Canadian pastor freed by North Korea describes ‘loneliness’ of imprisonment
A Canadian pastor has spoken publicly for the first time since his release from imprisonment in North Korea last week.
Hyeon Soo Lim, 62, spoke at length in Korean after attending a Sunday service at his church in Mississauga, Ont., near Toronto.
During the service, at Light Presbyterian Church, 6965 Professional Court, near Derry Road East and Goreway Drive, he sat at the front of the church, accompanied by his son and infant granddaughter.
On Saturday, Lim was reunited with his family in Ontario after more than two years in detention in North Korea. The country originally sentenced him to death, but that sentence was commuted to a life of hard labour.
In a prepared statement in English, Lim said he endured harsh conditions, was hospitalized four times and was forced to dig holes in frozen ground while detained.
Lim said experienced “overwhelming loneliness” during the more than two years he spent in detention. He described in detail the “difficult moments” he suffered while digging holes outside and breaking apart coal inside a facility.
“From the first day of my detainment to the day I was released, I ate 2,757 meals in isolation by myself. It was difficult to see when and how the entire ordeal would end,” Lim said.
“During the winter, I had to dig holes that measured one metre wide and one metre deep. The ground was frozen. The mud was so hard that it took two days to dig one hole. It was incredibly challenging. My upper body was sweating; My fingers and toes were frostbitten. I also worked inside a coal storage facility, breaking apart coal,” he said.
“In the spring and summer, I worked outside, eight hours a day, in the scorching sun.”
Lim said the hard physical labour took a toll on his body and he went to hospital four times, once for two months.
To keep himself busy, he said he read more than 100 books on North Korea, read the Bible in English and Korean five times, memorized more than 700 Bible verses, and worshipped alone on 130 Sundays.
“While I was labouring, I prayed without ceasing,” he said.
He said his moments of “discouragement, resentment and grumbling” turned into “courage, joy and thanksgiving.”
Lim also thanked the Canadian and Swedish governments for securing his release, church communities for their prayers and his friends for their efforts to free him.
Prime Minister Justin Trudeau, Foreign Affairs Minister Chrystia Freeland, Special Adviser Daniel Jean and former Foreign Affairs Minister Stéphane Dion were among the officials he thanked by name.
Lim, who was arrested in North Korea in 2015 and sentenced for alleged crimes against the state, was released last week on what the North Korean government called “sick bail” after a delegation headed by Jean travelled to North Korea.
His son, James Lim, told reporters in a news conference on Saturday that the family is thrilled that his father is now home.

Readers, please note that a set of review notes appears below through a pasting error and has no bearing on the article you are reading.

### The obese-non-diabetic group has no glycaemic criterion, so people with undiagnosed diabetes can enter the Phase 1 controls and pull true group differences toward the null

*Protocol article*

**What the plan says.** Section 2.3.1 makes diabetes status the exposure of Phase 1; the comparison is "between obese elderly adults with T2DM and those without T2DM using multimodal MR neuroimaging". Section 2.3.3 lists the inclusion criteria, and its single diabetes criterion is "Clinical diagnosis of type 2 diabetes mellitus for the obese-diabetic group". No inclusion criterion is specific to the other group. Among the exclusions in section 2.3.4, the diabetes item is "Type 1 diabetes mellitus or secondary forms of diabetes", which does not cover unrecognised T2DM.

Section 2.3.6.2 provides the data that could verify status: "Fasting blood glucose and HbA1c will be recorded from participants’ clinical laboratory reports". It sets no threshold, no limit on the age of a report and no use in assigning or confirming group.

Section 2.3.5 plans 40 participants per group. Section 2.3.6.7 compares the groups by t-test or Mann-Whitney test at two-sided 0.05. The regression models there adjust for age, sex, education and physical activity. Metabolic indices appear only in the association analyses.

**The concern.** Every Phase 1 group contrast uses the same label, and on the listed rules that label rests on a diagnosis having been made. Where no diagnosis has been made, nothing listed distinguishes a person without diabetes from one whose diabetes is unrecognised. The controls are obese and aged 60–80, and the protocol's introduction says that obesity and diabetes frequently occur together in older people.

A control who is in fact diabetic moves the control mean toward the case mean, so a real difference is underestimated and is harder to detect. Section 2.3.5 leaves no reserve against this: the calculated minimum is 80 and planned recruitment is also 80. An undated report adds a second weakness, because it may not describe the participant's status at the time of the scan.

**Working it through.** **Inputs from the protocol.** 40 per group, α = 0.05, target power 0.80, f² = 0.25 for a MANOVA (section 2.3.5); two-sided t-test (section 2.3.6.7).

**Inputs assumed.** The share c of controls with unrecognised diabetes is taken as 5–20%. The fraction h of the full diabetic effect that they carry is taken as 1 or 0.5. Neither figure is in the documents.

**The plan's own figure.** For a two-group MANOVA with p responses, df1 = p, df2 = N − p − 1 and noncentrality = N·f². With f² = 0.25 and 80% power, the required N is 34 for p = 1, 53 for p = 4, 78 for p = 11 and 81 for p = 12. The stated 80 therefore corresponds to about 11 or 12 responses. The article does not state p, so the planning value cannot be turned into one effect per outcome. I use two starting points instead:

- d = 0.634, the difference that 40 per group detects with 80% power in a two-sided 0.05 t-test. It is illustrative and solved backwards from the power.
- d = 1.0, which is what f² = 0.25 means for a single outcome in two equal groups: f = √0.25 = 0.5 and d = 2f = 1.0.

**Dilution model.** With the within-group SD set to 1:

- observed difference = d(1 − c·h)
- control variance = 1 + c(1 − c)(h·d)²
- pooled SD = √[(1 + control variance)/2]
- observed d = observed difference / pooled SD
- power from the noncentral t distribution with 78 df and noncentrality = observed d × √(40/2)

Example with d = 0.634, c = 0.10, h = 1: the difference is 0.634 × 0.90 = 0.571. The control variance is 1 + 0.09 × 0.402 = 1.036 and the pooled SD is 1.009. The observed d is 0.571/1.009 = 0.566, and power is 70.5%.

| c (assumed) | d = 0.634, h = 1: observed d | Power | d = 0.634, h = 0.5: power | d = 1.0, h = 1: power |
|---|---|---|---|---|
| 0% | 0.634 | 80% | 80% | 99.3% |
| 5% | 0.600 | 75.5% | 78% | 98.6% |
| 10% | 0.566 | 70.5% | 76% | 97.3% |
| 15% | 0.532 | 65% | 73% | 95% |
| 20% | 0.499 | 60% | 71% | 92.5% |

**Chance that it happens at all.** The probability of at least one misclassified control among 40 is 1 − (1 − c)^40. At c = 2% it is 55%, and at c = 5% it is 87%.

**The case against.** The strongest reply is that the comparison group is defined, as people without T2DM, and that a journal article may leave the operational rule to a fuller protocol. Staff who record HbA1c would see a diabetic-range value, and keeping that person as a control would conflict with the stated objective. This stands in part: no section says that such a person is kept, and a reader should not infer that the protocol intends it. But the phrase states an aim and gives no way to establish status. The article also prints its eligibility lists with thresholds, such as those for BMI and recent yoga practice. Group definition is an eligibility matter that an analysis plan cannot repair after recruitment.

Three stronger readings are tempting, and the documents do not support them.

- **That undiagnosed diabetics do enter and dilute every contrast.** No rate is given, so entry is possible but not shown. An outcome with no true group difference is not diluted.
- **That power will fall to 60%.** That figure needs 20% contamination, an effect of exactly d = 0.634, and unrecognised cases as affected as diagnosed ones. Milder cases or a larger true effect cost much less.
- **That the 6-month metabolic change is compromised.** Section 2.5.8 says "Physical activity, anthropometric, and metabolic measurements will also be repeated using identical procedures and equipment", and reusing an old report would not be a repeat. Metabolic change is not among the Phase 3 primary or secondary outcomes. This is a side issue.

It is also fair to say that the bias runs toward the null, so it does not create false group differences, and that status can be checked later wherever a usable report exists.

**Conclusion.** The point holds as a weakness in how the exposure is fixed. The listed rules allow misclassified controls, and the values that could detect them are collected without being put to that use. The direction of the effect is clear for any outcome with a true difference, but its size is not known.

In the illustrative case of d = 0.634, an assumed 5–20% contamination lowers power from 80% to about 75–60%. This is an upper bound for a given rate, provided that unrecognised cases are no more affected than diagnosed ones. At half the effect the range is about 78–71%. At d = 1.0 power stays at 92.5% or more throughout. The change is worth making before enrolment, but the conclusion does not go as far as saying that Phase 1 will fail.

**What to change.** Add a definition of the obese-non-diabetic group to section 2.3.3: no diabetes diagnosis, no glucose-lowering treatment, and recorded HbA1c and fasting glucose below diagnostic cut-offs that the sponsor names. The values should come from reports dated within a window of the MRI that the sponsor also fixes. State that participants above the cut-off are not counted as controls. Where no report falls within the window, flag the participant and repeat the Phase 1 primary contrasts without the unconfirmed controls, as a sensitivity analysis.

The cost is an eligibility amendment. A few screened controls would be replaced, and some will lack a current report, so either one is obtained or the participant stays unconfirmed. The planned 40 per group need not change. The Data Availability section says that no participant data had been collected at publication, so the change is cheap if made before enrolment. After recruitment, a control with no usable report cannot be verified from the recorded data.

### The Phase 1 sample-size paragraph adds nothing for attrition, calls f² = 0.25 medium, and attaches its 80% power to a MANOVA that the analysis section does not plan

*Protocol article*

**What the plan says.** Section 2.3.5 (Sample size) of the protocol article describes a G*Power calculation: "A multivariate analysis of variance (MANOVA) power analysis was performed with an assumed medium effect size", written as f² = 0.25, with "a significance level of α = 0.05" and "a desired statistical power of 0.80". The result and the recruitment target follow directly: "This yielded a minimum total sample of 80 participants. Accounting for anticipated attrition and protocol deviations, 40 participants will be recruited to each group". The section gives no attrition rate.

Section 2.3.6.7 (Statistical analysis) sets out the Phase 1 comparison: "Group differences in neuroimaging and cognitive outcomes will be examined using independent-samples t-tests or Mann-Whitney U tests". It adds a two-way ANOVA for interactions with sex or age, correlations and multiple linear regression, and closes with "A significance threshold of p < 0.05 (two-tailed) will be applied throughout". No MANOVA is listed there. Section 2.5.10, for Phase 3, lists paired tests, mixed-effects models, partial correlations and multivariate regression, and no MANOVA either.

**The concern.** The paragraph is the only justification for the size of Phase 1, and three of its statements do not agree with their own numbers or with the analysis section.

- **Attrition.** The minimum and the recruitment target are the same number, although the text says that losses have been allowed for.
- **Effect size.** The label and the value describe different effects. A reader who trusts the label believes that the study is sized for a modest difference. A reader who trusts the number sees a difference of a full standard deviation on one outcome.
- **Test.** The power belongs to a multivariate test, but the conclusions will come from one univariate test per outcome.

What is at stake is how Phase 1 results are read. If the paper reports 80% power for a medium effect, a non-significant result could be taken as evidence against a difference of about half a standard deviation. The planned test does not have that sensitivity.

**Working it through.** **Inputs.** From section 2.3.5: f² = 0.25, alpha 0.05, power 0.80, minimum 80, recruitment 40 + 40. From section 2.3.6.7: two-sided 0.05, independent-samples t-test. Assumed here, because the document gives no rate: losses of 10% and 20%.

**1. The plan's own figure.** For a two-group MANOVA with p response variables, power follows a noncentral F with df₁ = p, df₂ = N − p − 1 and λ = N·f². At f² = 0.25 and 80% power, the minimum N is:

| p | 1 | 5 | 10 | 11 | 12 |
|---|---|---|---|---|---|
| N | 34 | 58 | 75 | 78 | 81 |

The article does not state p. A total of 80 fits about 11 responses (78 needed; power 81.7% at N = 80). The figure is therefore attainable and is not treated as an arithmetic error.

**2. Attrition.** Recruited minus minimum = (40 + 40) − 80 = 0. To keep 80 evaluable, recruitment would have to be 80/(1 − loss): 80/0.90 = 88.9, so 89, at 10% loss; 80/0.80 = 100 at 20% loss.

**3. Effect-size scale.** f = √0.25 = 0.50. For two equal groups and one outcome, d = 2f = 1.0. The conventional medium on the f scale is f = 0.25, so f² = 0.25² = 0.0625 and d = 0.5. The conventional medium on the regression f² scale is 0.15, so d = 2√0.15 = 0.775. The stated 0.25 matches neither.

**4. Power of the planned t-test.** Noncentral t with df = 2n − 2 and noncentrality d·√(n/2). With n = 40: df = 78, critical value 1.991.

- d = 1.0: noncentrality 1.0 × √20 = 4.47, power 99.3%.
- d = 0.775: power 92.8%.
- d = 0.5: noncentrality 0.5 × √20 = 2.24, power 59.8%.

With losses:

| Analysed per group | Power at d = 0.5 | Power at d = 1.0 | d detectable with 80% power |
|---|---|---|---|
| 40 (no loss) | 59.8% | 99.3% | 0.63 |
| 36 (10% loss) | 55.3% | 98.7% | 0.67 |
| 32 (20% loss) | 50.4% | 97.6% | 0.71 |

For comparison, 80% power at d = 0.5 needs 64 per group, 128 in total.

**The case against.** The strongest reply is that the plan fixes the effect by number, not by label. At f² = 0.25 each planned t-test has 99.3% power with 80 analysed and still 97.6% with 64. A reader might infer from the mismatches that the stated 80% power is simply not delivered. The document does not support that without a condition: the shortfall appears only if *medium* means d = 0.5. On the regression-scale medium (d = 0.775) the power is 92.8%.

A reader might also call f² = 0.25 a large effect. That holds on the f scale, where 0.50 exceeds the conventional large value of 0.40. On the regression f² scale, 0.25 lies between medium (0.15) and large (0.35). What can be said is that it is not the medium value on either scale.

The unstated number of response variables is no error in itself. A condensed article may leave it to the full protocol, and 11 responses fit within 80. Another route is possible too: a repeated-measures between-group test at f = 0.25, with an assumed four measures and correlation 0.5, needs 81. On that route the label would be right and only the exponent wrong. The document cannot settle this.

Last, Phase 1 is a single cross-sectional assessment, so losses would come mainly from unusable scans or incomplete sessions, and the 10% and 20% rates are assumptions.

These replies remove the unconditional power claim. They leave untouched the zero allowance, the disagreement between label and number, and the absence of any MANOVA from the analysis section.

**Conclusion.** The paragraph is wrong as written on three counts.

Lim himself did not appear at the news conference, but he walked away from the plane unaided. His son said his father appeared to be in “good health” though the family plans to arrange for a complete checkup. His son said Lim lost about 50 pounds during his incarceration.
When Lim was reunited with his family, he met his granddaughter, under a year old, for the first time. according to his son.
In a statement on Saturday, Global Affairs Canada said it celebrated his return to Canada.
“Canada has been actively engaged on Mr. Lim’s case at all levels, and we will continue to support him and his family now that he has returned,” the statement read.
Foreign Affairs Minister Chrystia Freeland said she is “deeply relieved” and “happy” that Lim has been released.
Freeland thanked the Swedish government, which represents Canada in North Korea, for its work in helping to secure his freedom. She said his family worked tirelessly on his behalf, with the support of his congregation.
“I’m just so glad he is out of there. He is a very, very brave man,” she said this week.
Went to North Korea in 2015 on humanitarian mission
His release came nearly two months after U.S. college student Otto Warmbier died shortly after he was released from North Korea in a coma. Warmbier had been sentenced to 15 years of hard labour in March 2016 after being accused of stealing a propaganda poster.
Lim had travelled to North Korea in January 2015 as part of a regular humanitarian mission to North Korea where he supports a nursing home, a nursery and an orphanage.
Family and supporters said Lim had made more than 100 trips to North Korea since 1997 and that his trips were about helping people and were not political.
The Canadian government, in its travel advisory for North Korea, advises against all travel to the country “due to the uncertain security situation caused by North Korea’s nuclear weapons development program and highly repressive regime.”
The government maintains no office in the country. “The ability of Canadian officials to provide consular assistance in North Korea is extremely limited,” it says.